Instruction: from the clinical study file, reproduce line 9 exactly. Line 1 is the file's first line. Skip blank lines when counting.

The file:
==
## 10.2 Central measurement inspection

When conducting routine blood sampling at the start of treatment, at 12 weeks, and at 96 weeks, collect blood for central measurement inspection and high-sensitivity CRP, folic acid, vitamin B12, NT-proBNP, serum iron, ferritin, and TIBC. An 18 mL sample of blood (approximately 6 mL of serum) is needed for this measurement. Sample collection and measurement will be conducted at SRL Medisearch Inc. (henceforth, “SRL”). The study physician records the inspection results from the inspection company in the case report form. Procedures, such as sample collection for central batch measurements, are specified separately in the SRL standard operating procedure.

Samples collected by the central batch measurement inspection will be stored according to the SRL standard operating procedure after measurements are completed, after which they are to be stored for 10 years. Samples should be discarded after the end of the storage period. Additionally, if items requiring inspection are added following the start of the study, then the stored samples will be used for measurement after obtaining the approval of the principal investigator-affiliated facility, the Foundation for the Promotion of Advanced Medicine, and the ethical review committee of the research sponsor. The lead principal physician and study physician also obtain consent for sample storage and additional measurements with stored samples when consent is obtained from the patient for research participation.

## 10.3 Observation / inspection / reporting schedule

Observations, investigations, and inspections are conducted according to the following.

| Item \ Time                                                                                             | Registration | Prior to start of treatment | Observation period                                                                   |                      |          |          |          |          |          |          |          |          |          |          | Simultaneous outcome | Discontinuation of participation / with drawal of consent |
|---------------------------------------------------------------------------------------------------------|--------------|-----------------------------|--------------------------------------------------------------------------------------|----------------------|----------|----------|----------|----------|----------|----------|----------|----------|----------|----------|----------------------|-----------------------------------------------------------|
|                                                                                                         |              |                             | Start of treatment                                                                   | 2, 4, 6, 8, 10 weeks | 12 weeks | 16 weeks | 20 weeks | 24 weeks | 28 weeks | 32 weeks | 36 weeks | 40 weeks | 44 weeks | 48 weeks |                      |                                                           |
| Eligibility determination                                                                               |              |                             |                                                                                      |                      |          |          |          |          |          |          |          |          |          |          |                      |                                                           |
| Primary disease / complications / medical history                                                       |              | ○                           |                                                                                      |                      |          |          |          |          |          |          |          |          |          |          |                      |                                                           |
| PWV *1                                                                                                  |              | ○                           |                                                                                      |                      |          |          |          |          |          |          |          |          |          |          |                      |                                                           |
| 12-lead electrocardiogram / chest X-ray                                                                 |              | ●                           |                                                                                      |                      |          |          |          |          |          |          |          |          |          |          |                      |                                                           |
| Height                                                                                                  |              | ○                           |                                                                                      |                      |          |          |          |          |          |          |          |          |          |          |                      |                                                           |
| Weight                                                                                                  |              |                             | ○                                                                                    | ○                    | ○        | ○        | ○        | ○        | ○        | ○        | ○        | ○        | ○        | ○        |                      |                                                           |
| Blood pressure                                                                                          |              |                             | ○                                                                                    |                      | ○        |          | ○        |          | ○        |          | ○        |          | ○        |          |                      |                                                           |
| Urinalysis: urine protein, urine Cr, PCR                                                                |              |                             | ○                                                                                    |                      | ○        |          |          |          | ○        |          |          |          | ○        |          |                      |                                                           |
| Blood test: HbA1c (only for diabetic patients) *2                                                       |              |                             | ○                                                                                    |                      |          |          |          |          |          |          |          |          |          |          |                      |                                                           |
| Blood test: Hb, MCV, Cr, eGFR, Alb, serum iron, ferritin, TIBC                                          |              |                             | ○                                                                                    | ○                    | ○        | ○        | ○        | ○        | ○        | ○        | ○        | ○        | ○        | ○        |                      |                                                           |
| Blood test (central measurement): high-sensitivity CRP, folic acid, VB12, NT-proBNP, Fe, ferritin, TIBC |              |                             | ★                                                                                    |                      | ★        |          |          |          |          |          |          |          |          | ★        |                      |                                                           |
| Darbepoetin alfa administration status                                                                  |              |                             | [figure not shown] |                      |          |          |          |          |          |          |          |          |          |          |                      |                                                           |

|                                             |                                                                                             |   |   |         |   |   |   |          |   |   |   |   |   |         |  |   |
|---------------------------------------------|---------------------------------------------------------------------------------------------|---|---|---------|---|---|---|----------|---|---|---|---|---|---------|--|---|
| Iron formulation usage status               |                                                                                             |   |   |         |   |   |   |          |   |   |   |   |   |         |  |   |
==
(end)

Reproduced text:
| Eligibility determination                                                                               |              |                             |                                                                                      |                      |          |          |          |          |          |          |          |          |          |          |                      |                                                           |